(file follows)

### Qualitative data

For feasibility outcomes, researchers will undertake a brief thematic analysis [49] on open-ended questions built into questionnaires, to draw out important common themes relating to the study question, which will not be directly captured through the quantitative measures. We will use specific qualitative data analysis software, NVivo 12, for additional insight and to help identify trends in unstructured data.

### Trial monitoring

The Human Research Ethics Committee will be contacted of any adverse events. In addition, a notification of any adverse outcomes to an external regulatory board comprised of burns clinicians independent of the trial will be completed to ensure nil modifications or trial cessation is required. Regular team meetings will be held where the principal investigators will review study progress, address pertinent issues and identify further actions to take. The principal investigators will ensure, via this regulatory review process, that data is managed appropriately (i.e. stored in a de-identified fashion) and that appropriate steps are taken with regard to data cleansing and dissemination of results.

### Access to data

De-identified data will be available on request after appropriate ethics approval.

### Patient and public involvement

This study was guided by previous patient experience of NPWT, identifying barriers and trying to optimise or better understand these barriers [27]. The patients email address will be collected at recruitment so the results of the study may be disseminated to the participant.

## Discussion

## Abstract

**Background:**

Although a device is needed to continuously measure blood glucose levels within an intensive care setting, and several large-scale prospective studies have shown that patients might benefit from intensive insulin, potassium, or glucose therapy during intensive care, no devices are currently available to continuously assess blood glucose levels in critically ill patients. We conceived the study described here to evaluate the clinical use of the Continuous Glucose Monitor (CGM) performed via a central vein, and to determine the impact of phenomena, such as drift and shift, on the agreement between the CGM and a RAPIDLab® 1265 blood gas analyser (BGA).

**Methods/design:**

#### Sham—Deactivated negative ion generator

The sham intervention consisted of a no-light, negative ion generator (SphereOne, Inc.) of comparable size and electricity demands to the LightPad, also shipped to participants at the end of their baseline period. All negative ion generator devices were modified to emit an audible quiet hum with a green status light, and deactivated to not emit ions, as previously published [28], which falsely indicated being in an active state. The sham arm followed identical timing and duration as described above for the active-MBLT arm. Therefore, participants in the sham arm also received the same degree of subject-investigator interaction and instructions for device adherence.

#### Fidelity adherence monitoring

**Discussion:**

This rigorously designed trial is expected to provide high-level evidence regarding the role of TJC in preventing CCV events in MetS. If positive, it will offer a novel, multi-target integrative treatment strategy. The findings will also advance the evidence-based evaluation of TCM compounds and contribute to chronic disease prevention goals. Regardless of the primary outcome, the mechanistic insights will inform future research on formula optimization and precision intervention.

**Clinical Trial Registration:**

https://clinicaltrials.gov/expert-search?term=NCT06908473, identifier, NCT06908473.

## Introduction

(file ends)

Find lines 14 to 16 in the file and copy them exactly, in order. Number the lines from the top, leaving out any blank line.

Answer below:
#### Sham—Deactivated negative ion generator

The sham intervention consisted of a no-light, negative ion generator (SphereOne, Inc.) of comparable size and electricity demands to the LightPad, also shipped to participants at the end of their baseline period. All negative ion generator devices were modified to emit an audible quiet hum with a green status light, and deactivated to not emit ions, as previously published [28], which falsely indicated being in an active state. The sham arm followed identical timing and duration as described above for the active-MBLT arm. Therefore, participants in the sham arm also received the same degree of subject-investigator interaction and instructions for device adherence.

#### Fidelity adherence monitoring